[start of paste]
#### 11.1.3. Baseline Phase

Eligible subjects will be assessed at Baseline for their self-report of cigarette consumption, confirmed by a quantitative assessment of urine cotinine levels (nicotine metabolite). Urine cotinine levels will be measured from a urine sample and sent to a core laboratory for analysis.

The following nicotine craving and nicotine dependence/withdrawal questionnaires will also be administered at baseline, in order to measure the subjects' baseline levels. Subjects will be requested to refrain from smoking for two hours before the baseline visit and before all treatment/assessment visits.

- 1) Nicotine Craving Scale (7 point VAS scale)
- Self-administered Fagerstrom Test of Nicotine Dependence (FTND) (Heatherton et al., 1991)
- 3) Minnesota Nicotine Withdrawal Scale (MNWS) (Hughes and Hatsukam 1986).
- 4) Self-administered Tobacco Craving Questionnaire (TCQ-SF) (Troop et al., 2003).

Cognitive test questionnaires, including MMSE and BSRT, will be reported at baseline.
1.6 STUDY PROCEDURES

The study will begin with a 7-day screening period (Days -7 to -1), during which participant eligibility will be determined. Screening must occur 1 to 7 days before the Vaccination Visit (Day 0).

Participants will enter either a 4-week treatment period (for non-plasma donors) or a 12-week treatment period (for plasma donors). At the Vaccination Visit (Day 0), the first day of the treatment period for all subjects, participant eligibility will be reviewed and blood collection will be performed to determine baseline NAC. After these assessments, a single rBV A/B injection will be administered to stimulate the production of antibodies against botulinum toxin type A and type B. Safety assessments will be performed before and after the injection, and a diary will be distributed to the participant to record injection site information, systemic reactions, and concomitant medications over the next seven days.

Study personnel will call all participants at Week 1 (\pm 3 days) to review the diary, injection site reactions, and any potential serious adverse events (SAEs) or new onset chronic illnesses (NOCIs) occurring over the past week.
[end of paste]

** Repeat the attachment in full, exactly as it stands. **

#### 11.1.3. Baseline Phase

Eligible subjects will be assessed at Baseline for their self-report of cigarette consumption, confirmed by a quantitative assessment of urine cotinine levels (nicotine metabolite). Urine cotinine levels will be measured from a urine sample and sent to a core laboratory for analysis.

The following nicotine craving and nicotine dependence/withdrawal questionnaires will also be administered at baseline, in order to measure the subjects' baseline levels. Subjects will be requested to refrain from smoking for two hours before the baseline visit and before all treatment/assessment visits.

- 1) Nicotine Craving Scale (7 point VAS scale)
- Self-administered Fagerstrom Test of Nicotine Dependence (FTND) (Heatherton et al., 1991)
- 3) Minnesota Nicotine Withdrawal Scale (MNWS) (Hughes and Hatsukam 1986).
- 4) Self-administered Tobacco Craving Questionnaire (TCQ-SF) (Troop et al., 2003).

Cognitive test questionnaires, including MMSE and BSRT, will be reported at baseline.
1.6 STUDY PROCEDURES

The study will begin with a 7-day screening period (Days -7 to -1), during which participant eligibility will be determined. Screening must occur 1 to 7 days before the Vaccination Visit (Day 0).

Participants will enter either a 4-week treatment period (for non-plasma donors) or a 12-week treatment period (for plasma donors). At the Vaccination Visit (Day 0), the first day of the treatment period for all subjects, participant eligibility will be reviewed and blood collection will be performed to determine baseline NAC. After these assessments, a single rBV A/B injection will be administered to stimulate the production of antibodies against botulinum toxin type A and type B. Safety assessments will be performed before and after the injection, and a diary will be distributed to the participant to record injection site information, systemic reactions, and concomitant medications over the next seven days.

Study personnel will call all participants at Week 1 (\pm 3 days) to review the diary, injection site reactions, and any potential serious adverse events (SAEs) or new onset chronic illnesses (NOCIs) occurring over the past week.